While Harman has only publicly noted her written objection to the terror tape destruction in 2003, Jello Jay has outlined his attempts to exercise oversight over the CIA’s torture.

In May 2005, I wrote the CIA Inspector General requesting over a hundred documents referenced in or pertaining to his May 2004 report on the CIA’s detention and interrogation activities. Included in my letter was a request for the CIA to provide to the Senate Intelligence Committee the CIA’s Office of General Counsel report on the examination of the videotapes and whether they were in compliance with the August 2002 Department of Justice legal opinion concerning interrogation. The CIA refused to provide this and the other detention and interrogation documents to the committee as requested, despite a second written request to CIA Director Goss in September 2005.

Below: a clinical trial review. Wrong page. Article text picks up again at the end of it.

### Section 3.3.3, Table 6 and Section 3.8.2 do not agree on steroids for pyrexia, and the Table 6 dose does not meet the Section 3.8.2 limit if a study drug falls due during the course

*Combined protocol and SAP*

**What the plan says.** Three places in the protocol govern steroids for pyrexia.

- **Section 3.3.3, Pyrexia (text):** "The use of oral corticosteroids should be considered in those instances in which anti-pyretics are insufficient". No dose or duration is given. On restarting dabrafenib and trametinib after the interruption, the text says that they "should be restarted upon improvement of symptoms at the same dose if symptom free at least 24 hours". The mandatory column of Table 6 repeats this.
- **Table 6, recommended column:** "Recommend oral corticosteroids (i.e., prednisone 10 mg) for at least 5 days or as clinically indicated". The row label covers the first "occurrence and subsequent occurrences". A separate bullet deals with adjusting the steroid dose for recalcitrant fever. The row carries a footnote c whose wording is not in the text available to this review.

It was during this 2005 period that I proposed without success, both in committee and on the Senate floor, that the committee undertake an investigation of the CIA’s detention and interrogation activities. [my emphasis]